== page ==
A weed-killing invention, a grocery-store app that helps shoppers find items on their list, a podcast for high school students — these business ideas are diverse. But they’re typical of the range of pitches presented at a SunDown RunDown event. You never know what’s going to be thrown out, or who’s going to be listening.

Anyone with an idea — no matter its stage of development — can give a five minute business pitch at the monthly meetings held by various chapters, including Columbus and New Albany, during after-work hours at various bars.

In the audience are investors and business mentors who want to guide new entrepreneurs, help them refine pitches or want to find the next up-and-coming company.

Five-minute pitches are followed by five minutes of feedback, all exchanged over glasses of craft beer and wine. It’s casual. No deals are being made. No money is being handed out, but business cards are exchanged.

SunDown RunDown is a nonprofit that connects entrepreneurs with business professionals and investors to help get their idea moving in the right direction. What started as a Columbus event series in 2013 has spread to branches in New Albany, Canton, Mansfield and Akron.

“We try to create collisions in the market between the entrepreneur and the resources they need to be able to take the next step,” said Paul Proffitt, SunDown’s founder. “You put a lot of business people in a room together and they hear a lot of ideas being passed back and forth and those connections are made out of that.”

Meet-ups for entrepreneurs such as this aren’t new. Wakeup Startup and Rev1’s Concept Academy have been around in some form for years, but SunDown is taking things a step or two further.

In addition to pitch events, SunDown is hosting “Lunch and Learns,” mini seminars led by business leaders, and is raising money to start its own investment fund specifically geared toward early stage start-ups.

The fund will fill a much-needed gap in investment funding, Proffitt said. Most funds, such as those through Ohio Third Frontier and Rev1, are geared toward tech companies and don’t provide capital until a business has shown potential for growth.

This fund will offer capital for all types of businesses and provide it much sooner in the process.

“There isn’t that risk capital. There isn’t that investor class that’s saying, ‘Here’s your $30k, go make a run at it,’ ” Proffitt said.

While this would make SunDown investments riskier than those made by traditional investment companies, the fund will provide made by traditional investment companies, the fund will provide smaller amounts of money to many different start-ups, diversifying the risk so that the reward should even out in the long run and sustain the fund once it’s up and running.

SunDown won’t start investing until it raises at least $1.2 million, but Proffitt says the goal is grow the fund to $4.5 million.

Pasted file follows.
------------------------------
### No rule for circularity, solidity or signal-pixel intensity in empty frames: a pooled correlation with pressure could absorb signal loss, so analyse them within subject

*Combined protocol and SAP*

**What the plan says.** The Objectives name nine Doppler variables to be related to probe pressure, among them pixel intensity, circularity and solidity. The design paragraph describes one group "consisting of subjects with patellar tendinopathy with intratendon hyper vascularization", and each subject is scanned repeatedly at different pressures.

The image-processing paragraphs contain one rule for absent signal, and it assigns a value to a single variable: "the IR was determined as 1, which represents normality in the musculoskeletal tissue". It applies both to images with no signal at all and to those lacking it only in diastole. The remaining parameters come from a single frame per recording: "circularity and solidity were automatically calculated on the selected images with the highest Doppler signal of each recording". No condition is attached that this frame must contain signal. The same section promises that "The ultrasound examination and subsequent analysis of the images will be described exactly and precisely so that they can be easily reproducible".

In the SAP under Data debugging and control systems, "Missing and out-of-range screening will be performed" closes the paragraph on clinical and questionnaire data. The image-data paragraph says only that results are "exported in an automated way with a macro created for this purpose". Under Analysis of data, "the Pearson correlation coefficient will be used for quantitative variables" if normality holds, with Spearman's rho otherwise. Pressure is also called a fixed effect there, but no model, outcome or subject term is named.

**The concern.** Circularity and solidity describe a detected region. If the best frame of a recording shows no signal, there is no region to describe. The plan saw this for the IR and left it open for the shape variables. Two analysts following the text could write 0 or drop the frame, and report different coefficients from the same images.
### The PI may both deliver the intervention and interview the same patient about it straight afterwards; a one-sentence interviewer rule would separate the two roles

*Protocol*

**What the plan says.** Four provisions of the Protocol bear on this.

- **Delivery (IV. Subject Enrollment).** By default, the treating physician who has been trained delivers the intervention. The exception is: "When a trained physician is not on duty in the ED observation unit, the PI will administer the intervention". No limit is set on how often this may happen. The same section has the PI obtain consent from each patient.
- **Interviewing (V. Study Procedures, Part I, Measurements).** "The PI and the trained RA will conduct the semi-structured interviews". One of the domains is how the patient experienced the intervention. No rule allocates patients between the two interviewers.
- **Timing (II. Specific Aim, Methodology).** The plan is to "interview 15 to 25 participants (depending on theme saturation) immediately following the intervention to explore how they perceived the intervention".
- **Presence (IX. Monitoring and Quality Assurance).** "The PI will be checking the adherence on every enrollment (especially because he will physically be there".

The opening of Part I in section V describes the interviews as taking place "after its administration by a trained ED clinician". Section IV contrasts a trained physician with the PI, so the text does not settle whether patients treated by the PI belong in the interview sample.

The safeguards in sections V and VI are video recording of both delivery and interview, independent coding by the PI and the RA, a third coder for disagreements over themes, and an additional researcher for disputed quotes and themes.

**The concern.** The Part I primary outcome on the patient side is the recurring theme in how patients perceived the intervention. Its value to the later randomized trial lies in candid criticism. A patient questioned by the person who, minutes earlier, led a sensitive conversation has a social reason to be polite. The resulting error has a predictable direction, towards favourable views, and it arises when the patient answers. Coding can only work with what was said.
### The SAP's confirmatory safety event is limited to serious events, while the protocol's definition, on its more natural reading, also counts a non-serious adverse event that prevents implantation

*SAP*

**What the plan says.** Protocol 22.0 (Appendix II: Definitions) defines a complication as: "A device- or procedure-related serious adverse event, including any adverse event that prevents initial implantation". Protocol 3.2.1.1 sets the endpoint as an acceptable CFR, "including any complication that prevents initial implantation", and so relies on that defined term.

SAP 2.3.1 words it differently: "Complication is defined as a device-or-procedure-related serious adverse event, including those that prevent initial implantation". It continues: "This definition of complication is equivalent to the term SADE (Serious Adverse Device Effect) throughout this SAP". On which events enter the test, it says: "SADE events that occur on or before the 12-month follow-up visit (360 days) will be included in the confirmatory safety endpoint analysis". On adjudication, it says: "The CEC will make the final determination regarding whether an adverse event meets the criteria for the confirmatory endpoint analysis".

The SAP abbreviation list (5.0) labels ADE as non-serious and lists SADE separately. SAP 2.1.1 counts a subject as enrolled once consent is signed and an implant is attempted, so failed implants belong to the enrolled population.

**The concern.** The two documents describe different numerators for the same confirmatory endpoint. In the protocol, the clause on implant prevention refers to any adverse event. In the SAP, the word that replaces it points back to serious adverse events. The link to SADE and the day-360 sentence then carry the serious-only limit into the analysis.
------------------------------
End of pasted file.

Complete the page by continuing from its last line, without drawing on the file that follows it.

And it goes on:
As is the case with most angel investments and venture-capital funds, SunDown would receive a return on its investment when the company it’s investing in issues shares publicly or is bought by a bigger company.

Proffitt has been dabbling in entrepreneurial ventures for years. He’s been a mentor for Ohio State University’s business plan competition and taught classes at Columbus State Community College and Columbus Idea Foundry. He’s tried his hand at everything from dotcom start-ups to a biodiesel company, and in many cases those attempts taught him what not to do, he said. It’s one of the reasons he believes in SunDown’s mission.

It’s his “passion project,” and he doesn’t make any money off the events. There’s no fee to start a branch, pitch events are free and the price of attending a Lunch and Learn is used to pay for the provided lunch.

The founders of InfoGPS Networks, a data tracking company, gave a business pitch at the Mansfield SunDown chapter and connected with an angel investor in the audience. After subsequent meetings, the connection resulted in a $250,000 investment.

“After hearing us speak about our company… he connected us with (others),” said Rick Iler, co-founder and chief financial officer of InfoGPS. “It was speaking at SunDown RunDown that got us in front of that audience.”

Of course, that doesn’t happen for everyone. If nothing else, Sundown helps entrepreneurs hone their business pitch.

“The thing that we typically see, especially in the early stages, the entrepreneur has a really great idea of what their product or what their service is going to be, but they don’t necessarily have the business wrapper around it,” Proffitt said.

That wrapper is important to investors, and if the presentation is sloppy, the entrepreneur is less likely to be taken seriously.

“You certainly don’t want to give a pitch for the first time in front of someone like me, who’s going to make a funding decision,” said Michael Butler, partner at NCT Ventures, a venture capital company in Columbus.

Butler has been to a few SunDown events, and said they’re beneficial because they allow entrepreneurs to meet with venture capitalists and angel investors in casual settings before making a formal pitch.

A calendar of SunDown RunDown’s August and September events can be found at

Source: SunDown RunDown lets entrepreneurs practice pitching in Columbus, Mansfield, other cities. (Braintree tenant InfoGPS cited in Columbus Dispatch article) URL: